Tuesday, April 19, 2011

TOPIC DISCUSSION: Hypophosphatemia in Nocturnal hemodialysis

Hypophosphatemia is observed in patients undergoing nocturnal hemodialysis. 
Why is that? Phos is usually an intra cellular element. When we do regular 3-4 hours of HD, the extraceullar Phos is removed and the intracellular equilibrates and things are in good balance. When things are prolonged in terms of hours ( for the better) in nocturnal HD, there is actually depletion of Phos( seen also in CVVHDF). Many times, this has to be repleted back to the patient to prevent respiratory complications. Phosphate is commonly added to the dialysate acid bath, but systematic evaluation of the safety and reliability of this strategy is lacking. The study linked below looked at the addition of fleet enema to the solution.  They added serial aliquots of enema to 4.5 L of dialysate acid concentrate and proportioned the solution on Gambro and Althin/Baxter dialysis machines for up to 8 hours. Then, the dialysate phosphate, Ca, pH, and bicarbonate concentrations at baseline, and after simulated dialysis at 4 and 8 hours was measured.  For every 30 mL of Fleet® (1.38 mmol/mL of phosphate) enema added, the dialysate phosphate concentration increased by 0.2 mmol/L. There were no significant changes in dialysate phosphate, Ca, pH, and bicarbonate concentrations over 8 hours.  Bacterial and endotoxin testing met sterility standards. The addition of Fleet enema to dialysate increases phosphate concentration in a concentration prediction as depicted above.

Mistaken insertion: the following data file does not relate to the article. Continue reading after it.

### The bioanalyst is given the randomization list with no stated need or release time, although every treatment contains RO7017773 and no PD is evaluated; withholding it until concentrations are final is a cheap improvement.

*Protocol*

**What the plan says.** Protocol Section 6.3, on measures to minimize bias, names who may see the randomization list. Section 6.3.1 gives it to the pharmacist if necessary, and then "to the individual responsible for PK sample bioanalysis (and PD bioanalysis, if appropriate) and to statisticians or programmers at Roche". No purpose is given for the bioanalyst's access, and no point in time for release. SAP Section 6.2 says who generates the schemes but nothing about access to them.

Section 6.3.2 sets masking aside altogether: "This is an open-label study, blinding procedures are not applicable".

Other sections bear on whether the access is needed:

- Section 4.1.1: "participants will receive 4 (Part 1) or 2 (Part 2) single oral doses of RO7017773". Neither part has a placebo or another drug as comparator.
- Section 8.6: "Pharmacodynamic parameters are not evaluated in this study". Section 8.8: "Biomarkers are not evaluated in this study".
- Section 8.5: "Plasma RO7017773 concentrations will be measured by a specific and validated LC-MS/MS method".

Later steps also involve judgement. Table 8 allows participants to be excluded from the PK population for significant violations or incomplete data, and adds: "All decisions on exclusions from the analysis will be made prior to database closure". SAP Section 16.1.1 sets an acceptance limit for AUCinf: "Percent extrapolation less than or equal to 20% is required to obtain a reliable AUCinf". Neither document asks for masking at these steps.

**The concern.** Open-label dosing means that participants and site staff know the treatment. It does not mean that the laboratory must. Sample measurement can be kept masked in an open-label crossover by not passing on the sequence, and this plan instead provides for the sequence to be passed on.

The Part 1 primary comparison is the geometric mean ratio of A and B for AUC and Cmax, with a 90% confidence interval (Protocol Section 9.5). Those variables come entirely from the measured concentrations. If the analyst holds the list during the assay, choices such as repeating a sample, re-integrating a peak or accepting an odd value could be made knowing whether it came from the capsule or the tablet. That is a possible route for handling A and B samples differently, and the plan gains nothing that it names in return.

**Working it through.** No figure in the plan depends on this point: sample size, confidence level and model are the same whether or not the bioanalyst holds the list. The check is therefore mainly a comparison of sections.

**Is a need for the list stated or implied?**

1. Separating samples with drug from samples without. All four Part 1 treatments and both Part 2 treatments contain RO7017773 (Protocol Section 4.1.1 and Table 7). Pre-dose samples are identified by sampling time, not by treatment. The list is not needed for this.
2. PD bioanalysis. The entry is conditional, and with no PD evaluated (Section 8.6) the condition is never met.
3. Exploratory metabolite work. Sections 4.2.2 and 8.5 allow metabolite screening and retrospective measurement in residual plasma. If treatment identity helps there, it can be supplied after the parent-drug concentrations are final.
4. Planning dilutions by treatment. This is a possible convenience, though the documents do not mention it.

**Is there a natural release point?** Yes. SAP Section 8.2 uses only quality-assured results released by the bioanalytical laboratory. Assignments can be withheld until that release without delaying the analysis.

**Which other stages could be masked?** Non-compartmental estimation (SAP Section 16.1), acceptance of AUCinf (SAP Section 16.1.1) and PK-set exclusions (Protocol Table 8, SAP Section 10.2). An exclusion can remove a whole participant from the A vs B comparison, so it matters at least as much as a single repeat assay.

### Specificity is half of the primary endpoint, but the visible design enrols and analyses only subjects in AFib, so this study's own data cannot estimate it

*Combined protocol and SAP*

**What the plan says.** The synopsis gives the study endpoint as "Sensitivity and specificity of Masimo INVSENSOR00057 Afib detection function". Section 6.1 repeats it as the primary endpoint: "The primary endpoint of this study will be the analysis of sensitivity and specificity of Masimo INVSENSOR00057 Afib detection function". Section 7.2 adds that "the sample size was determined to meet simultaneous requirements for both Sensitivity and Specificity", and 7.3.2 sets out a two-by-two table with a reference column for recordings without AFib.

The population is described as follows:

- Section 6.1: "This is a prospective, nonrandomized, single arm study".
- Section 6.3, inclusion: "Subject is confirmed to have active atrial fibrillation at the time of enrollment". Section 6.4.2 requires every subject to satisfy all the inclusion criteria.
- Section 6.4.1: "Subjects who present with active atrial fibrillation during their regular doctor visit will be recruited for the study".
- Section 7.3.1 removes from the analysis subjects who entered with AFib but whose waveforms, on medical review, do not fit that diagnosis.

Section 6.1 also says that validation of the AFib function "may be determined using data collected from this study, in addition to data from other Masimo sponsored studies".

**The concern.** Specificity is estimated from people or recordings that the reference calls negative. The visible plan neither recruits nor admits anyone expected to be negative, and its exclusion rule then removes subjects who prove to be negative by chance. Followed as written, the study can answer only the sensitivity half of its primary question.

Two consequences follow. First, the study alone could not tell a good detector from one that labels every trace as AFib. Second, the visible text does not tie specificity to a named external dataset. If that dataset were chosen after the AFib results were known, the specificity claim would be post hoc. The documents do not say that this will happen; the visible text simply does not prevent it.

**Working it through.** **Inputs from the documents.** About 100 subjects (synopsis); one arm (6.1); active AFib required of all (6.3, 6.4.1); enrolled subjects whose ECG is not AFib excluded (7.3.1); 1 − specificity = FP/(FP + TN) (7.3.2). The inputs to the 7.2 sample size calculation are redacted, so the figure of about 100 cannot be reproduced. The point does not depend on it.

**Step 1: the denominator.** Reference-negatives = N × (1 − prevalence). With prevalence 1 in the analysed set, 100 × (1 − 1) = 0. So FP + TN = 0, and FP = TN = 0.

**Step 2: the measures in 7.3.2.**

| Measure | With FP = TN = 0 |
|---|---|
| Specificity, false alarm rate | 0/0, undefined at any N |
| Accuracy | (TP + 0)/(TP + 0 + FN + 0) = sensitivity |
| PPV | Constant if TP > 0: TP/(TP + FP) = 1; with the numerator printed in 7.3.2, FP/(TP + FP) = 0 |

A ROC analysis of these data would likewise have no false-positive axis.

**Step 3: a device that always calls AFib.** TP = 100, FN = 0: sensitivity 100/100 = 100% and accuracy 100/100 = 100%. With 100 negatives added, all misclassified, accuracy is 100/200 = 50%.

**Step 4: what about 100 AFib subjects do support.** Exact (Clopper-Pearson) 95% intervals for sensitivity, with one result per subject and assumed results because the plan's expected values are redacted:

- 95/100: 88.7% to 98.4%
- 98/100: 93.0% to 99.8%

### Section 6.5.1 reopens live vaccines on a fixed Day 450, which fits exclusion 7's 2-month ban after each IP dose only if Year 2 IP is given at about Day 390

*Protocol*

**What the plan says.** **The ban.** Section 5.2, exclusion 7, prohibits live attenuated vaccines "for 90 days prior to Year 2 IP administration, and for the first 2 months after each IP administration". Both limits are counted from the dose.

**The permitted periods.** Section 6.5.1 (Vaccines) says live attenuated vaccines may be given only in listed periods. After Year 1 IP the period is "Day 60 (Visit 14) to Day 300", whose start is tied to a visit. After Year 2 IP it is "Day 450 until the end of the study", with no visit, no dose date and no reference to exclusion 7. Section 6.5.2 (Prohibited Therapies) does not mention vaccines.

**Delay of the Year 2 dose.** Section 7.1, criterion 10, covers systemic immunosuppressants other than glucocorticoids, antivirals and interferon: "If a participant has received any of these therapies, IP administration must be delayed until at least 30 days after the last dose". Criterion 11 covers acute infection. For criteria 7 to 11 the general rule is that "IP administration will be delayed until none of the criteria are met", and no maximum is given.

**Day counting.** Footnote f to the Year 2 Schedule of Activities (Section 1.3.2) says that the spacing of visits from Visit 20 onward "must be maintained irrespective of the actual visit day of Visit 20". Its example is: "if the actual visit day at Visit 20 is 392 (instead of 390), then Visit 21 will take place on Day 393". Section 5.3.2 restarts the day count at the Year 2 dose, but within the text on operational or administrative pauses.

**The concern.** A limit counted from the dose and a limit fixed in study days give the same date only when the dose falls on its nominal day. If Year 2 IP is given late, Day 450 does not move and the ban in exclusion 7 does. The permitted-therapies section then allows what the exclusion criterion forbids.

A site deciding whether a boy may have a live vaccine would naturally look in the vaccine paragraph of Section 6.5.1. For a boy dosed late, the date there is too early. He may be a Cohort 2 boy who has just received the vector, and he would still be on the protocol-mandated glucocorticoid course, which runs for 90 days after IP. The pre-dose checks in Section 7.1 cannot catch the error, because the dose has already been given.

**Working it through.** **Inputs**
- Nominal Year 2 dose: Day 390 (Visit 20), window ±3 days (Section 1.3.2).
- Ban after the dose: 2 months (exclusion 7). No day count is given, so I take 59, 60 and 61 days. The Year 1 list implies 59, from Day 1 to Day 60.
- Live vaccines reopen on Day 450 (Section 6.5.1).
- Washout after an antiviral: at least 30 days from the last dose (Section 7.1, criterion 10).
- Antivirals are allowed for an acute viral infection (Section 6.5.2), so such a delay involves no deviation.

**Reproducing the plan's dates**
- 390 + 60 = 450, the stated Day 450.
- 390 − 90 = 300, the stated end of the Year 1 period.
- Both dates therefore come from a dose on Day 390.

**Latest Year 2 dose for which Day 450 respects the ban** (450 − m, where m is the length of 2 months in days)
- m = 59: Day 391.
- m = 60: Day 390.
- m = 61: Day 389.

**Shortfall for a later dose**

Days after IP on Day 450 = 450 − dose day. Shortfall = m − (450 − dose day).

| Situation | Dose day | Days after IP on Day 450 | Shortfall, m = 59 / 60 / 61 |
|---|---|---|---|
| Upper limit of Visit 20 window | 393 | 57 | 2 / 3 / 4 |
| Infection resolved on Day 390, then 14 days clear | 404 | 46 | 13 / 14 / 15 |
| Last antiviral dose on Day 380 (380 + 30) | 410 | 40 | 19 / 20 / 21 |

Image source: periodicfun.wikispaces.com

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